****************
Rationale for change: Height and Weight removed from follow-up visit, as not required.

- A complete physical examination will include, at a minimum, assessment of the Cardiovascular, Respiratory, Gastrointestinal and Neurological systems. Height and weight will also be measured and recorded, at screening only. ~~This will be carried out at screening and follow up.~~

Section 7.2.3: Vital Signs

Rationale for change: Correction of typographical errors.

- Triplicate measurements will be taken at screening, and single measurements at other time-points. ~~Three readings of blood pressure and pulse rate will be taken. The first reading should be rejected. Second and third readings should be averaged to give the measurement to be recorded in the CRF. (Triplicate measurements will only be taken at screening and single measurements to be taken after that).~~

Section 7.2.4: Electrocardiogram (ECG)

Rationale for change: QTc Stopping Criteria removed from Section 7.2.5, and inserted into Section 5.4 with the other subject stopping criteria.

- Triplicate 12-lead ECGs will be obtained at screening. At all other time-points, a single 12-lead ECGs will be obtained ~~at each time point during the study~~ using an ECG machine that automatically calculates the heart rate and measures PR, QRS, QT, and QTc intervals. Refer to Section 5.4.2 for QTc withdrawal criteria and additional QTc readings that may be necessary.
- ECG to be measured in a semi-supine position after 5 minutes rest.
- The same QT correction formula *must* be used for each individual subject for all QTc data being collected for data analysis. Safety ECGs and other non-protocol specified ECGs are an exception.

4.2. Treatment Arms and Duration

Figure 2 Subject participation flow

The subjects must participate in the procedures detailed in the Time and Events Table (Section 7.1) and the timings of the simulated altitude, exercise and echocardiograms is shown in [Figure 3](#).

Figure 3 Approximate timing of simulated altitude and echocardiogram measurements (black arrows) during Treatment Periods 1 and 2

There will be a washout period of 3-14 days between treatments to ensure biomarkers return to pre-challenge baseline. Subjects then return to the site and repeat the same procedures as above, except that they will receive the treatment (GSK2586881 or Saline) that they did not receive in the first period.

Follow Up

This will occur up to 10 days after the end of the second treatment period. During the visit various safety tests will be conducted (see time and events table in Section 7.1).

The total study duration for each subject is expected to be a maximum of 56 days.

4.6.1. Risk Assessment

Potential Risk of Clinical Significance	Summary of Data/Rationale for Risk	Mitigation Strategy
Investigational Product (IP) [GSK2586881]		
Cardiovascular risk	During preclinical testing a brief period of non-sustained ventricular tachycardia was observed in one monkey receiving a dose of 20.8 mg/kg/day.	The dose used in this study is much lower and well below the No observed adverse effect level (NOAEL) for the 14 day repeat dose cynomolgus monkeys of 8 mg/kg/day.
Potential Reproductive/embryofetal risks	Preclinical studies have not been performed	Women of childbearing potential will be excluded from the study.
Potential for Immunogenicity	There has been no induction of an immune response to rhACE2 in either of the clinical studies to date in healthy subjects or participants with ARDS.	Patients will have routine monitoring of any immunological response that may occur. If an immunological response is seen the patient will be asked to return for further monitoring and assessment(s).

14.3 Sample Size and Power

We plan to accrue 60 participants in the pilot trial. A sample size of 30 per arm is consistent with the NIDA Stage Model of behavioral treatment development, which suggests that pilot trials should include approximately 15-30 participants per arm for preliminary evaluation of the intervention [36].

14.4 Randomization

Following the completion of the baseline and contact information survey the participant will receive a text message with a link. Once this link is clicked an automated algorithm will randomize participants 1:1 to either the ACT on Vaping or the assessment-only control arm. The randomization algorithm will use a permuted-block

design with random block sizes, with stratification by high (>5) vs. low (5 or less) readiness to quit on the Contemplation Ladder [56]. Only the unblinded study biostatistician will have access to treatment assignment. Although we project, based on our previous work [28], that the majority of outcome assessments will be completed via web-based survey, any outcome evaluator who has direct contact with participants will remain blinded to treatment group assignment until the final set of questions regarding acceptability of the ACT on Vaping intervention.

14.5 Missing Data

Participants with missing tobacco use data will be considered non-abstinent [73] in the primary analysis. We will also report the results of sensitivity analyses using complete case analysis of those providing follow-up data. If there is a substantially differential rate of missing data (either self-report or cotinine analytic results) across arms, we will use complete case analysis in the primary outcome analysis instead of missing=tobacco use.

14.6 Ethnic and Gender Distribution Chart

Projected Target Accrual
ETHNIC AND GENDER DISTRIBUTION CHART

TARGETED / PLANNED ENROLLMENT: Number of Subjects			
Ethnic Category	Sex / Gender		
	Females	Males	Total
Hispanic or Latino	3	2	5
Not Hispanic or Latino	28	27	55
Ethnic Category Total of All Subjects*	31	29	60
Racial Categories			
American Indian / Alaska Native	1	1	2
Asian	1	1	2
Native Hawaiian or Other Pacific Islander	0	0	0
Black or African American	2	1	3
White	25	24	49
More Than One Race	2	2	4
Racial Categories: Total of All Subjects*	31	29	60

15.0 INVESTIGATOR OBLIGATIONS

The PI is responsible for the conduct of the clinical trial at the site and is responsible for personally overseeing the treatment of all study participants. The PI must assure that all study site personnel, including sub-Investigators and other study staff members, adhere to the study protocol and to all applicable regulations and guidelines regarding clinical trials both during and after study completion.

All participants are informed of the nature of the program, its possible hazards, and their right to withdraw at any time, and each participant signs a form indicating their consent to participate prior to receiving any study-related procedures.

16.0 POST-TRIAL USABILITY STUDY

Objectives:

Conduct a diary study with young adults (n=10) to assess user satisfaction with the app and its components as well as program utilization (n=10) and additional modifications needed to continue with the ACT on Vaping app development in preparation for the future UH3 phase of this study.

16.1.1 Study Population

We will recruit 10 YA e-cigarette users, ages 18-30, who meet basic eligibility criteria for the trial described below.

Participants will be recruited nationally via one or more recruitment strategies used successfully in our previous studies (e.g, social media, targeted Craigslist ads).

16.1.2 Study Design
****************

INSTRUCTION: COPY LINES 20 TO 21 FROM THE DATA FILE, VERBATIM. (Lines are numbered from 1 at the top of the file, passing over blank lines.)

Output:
Potential Risk of Clinical Significance	Summary of Data/Rationale for Risk	Mitigation Strategy
Investigational Product (IP) [GSK2586881]		